What impressed you most about the high-throughput approach?
We are working with a high-throughput methodology in most of the collaboration projects we are doing, so we have seen the benefits several times. But that we are able to develop a purification step with both high binding capacity and good selectivity in very few experiments is always highly valuable.
What advice would you have for others who are interested in utilizing high-throughput in their process development?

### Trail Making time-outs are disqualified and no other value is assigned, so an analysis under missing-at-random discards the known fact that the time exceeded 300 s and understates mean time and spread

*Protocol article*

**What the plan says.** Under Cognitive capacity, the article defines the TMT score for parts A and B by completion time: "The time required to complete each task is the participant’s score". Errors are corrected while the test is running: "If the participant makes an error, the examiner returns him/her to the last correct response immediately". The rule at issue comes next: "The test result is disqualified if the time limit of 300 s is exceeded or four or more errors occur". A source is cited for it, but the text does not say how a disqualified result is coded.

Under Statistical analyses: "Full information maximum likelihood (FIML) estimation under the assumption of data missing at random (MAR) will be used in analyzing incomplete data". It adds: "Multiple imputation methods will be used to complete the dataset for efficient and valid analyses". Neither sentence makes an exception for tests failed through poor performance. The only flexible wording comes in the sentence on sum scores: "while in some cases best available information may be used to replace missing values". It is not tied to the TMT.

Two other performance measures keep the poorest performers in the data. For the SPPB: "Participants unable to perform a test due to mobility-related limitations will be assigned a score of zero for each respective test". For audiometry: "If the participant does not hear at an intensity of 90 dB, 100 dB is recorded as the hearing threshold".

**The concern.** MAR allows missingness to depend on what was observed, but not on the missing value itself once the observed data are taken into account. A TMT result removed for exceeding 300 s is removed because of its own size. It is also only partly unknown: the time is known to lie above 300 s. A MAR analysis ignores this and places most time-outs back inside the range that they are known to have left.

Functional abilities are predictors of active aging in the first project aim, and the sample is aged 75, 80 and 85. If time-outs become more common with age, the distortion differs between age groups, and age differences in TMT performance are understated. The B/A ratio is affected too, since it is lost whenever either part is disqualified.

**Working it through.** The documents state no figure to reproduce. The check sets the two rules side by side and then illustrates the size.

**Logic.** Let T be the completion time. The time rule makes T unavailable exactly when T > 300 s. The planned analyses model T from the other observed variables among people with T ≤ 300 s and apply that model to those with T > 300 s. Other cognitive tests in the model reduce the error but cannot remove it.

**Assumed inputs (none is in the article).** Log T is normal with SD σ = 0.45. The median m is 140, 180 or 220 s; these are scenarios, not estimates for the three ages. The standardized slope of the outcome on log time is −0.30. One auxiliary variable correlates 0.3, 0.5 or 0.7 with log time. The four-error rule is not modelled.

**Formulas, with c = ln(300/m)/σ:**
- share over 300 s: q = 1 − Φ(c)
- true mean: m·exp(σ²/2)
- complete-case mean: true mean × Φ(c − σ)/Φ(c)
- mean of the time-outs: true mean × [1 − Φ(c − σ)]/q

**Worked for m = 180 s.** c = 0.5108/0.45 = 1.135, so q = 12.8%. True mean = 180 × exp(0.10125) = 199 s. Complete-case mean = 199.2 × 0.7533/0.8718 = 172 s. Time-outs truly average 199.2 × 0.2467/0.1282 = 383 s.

It is a great tool to both shorten the development times as well as learning about your molecule behavior at an early stage in the development. If used efficiently, it can speed up the development time and at the same time increase the process understanding. Also, you can utilize the HTPD results for different aspects of the development, e.g. to determine strategies to test for both binding, flowthrough and elution. For someone new to HTPD I would recommend to start by working with 96-well plates in manual mode using a plate shaker, multichannel pipette and a centrifuge. This is something common in every lab and it is a great start to learning the technology without major investments. GE Healthcare has also developed a handbook with more practical tips, which you can find here.